“It instructs us to conduct one activity each year to further the goals of fair housing, and this year we are holding a full day of training for all housing and redevelopment authority staff,” noted Lyons. “Section 504 names Jamie Wolgemuth as the county’s ADA and Section 504 officer and guarantees equal access to these programs for persons with disabilities.”

The county also renewed its administrative agreement with the redevelopment authority for the CDBG and Home programs for fiscal year 2022-23.

During personnel transactions, the commissioners entered into a collective bargaining agreement between the Court Appointed Professionals Unit from Jan. 1, 2023, through Dec. 31, 2025.

Highlights of the agreement include: a three-year term; wage increases at $2.00 per hour for 2023, 4% for 2024 and 3.5% for 2025; increases to the annual health insurance deductibles and co-pays and the addition of spousal exclusion beginning Jan. 1, 2024 for new hires; Health Insurance Exchange (HELX) pay increase to $250/month; an increase to on-call wages; the addition of uniform allowance and longevity payments; and the removal of articles/language that no longer apply to the new agreement.

In other county business, the commissioners voted to: 

  • Grant a notice to proceed from Mechanicsburg-based Wilson Consulting for a price proposal for the final design for the replacement of county bridge #1, which is located on Michter’s Road over Hammer Creek in Heidelberg Township. The replacement project would begin in late May and conclude by Oct. 24, 2024, according to technical scope documentation supplied by the engineering firm to the county commissioners. 
  • Appoint Jerry Succi from ASK Foods, Palmyra, to serve on the board of the Southcentral Workforce Investment Board in the business category. The appointment is for a three-year term from Nov. 1, 2023, through Oct. 31, 2026.
  • Accept two bids from Michael Balmer in the amount of $25 each for the sale of property from the Lebanon County Tax Claim Bureau repository for properties located at W of Harnish Street, Palmyra, and 1133 Houtztown Road, Myerstown. The acceptance of the bids will move these two parcels from the repository for unsold properties and onto the tax rolls and so that back taxes in the amount of $854.83 for both properties can be paid for tax years 2020 through 2022.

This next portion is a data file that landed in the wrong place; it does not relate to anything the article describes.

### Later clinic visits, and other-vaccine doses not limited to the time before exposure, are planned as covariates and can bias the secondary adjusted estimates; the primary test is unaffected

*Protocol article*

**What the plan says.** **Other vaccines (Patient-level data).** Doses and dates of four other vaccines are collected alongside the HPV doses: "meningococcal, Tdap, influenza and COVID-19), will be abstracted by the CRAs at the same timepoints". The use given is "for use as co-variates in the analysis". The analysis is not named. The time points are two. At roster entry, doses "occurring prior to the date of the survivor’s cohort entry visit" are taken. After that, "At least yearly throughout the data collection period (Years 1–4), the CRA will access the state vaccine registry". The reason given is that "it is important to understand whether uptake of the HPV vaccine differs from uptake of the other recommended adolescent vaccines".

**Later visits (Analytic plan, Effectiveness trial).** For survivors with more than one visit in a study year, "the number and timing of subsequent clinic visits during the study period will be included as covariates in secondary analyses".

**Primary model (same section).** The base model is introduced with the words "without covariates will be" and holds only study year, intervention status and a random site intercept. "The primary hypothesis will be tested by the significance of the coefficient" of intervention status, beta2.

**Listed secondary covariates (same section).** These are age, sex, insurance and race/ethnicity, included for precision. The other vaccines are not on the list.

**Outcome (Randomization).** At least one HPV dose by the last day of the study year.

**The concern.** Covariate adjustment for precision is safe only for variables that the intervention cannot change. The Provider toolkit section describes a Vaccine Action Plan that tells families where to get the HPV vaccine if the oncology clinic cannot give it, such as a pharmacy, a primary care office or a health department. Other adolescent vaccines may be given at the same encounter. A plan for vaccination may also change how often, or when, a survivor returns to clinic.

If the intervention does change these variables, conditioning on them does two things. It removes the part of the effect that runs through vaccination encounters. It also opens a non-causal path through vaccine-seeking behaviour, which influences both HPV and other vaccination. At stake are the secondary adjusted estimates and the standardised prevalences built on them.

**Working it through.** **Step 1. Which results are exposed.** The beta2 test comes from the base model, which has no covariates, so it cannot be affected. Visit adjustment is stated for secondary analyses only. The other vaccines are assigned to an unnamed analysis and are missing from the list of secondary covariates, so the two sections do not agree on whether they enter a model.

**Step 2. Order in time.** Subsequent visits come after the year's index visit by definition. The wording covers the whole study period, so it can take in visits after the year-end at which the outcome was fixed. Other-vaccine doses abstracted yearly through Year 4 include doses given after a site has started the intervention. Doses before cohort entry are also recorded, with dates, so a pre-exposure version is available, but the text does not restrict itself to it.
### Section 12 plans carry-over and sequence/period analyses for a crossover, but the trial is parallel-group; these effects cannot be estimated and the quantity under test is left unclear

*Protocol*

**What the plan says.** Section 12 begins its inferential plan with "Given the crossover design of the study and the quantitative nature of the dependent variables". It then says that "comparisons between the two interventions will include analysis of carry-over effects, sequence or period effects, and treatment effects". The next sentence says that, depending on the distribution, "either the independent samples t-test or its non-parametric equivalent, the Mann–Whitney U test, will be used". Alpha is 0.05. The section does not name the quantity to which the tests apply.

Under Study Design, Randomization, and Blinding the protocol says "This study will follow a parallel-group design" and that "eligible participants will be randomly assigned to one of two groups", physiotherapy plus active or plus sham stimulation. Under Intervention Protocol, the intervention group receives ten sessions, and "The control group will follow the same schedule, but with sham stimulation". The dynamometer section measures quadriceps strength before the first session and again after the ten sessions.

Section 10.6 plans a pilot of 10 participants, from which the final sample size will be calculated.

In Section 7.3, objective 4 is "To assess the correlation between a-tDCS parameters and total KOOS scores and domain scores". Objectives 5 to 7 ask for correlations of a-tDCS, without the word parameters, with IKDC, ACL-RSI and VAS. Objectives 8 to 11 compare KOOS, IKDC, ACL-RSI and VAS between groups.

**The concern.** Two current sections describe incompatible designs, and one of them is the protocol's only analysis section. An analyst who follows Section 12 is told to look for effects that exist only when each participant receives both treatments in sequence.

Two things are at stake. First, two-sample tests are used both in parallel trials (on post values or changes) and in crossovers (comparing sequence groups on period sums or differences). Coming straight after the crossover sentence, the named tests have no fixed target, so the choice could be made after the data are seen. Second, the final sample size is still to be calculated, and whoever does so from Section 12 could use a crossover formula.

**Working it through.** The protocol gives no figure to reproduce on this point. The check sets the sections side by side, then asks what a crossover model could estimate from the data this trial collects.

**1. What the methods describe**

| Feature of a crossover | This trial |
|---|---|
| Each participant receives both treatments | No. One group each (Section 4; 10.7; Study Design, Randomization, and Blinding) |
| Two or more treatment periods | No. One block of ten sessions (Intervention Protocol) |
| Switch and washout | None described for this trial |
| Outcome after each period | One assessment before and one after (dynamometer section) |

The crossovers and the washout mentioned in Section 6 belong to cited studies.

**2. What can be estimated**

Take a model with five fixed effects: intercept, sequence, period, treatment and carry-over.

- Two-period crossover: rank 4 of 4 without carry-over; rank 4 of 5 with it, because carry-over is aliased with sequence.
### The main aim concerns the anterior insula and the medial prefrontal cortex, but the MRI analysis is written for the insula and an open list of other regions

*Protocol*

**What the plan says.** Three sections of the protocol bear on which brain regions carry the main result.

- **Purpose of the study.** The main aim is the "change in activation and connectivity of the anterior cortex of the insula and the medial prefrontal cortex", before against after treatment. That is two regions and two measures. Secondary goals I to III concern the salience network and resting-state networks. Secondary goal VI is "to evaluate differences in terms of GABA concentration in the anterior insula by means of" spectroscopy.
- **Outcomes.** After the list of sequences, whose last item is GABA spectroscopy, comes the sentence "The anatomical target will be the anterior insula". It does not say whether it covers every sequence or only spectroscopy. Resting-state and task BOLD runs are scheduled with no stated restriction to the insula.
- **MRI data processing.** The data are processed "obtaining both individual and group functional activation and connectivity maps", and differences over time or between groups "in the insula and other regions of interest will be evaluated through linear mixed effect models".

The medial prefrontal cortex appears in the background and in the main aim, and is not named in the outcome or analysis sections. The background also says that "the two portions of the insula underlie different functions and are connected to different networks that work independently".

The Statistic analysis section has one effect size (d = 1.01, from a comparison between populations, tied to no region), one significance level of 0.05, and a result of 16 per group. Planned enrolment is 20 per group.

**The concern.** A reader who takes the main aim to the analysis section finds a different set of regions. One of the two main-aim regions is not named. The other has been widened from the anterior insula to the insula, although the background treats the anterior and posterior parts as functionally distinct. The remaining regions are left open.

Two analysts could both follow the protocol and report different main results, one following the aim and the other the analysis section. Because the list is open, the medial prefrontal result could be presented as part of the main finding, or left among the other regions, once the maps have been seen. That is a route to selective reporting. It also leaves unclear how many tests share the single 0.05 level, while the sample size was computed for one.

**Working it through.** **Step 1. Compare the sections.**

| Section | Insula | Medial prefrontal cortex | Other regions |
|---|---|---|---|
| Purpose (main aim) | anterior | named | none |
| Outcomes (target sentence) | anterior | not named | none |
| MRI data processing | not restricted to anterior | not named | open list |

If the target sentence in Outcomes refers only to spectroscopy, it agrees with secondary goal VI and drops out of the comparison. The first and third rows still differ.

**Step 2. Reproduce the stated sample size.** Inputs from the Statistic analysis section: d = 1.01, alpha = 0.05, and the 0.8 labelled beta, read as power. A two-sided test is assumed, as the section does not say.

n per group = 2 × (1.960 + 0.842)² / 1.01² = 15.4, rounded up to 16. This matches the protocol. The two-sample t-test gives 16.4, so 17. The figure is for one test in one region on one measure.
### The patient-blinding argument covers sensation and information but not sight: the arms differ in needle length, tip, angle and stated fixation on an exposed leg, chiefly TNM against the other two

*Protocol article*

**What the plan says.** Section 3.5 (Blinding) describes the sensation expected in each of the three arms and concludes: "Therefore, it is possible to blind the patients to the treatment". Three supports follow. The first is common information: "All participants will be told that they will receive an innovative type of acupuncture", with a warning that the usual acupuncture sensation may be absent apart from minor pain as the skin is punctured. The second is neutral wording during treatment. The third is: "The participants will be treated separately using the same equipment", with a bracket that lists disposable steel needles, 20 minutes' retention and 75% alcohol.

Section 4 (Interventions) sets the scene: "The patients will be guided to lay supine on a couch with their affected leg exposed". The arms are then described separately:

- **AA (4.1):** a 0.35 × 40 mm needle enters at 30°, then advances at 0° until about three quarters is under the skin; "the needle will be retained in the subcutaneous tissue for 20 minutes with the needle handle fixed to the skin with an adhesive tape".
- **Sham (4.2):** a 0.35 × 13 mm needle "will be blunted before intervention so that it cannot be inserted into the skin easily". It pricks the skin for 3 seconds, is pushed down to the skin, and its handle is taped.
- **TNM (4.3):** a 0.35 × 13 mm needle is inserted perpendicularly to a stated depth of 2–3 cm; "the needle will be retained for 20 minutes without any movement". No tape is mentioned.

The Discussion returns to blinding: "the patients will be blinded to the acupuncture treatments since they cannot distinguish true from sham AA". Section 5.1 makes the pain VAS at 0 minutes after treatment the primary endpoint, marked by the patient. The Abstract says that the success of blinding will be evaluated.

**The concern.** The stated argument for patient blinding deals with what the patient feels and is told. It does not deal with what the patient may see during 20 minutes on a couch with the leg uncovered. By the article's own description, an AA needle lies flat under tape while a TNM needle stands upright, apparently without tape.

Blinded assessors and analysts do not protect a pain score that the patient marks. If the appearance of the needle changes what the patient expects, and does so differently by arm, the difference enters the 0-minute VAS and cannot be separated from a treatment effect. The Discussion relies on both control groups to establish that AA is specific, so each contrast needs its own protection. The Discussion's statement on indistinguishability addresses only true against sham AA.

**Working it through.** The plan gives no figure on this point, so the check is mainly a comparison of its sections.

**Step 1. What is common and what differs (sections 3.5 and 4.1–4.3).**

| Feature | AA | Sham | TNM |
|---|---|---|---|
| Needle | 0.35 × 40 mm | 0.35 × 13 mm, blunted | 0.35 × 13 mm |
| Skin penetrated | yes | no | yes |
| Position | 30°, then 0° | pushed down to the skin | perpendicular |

• Grant real estate property tax exemptions for two fully disabled veterans.
  • Approve the minutes of their Oct. 5 meeting, the treasurer’s report and other personnel transactions. 
The success of the Philadelphia Phillies so far in the Major League Baseball playoffs was the talk of the room before and after the County Commissioners meeting on Thursday, Oct. 19. Here, Lebanon County Sheriff Jeffrie Marley Jr. models bling that contains the face of Phillies player Bryce Harper. Commissioner chairman Robert Phillips purchased the souvenir at the stadium during an earlier round game in Philadelphia. If the Phillies clinch the National League crown by defeating the Arizona Diamondbacks, they will play either the Houston Astros or Texas Rangers in the World Series.

The county’s elections office shared several reminders with LebTown for the upcoming municipal election on Tuesday, Nov. 7. 

Sean Drasher, department head of Lebanon County Voter Registration/Elections, said today is the last day to register to vote and Oct. 31 is the deadline to request a mail-in or civilian absentee ballot. 

Both ballots are due at the county election bureau office by 8 p.m. on Election Day. (Military and overseas absentee ballots must be submitted for delivery no later than 11:59 p.m. on Nov. 6.)

“Please don’t wait until 8 p.m., legally 8 p.m., but it would be nice to not have them roll in at 7:55 p.m.,” said Drasher. 

Drasher said the number of mail-in ballots sent to voters would be approximately 8,000 through Friday, and he anticipates the total number to rise to about 9,000 when the application deadline closes. 

Drasher told LebTown that “everything is rolling on” schedule as his office prepares for the upcoming election in just over two weeks.

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James Mentzer is a freelance writer whose published works include the books Pennsylvania Manufacturing: Alive and Well; Bucks County: A Snapshot in Time; United States Merchant Marine Academy: In Service to the Nation 1943-2018; A Century of Excellence: Spring Brook Country Club 1921-2021; Lancaster...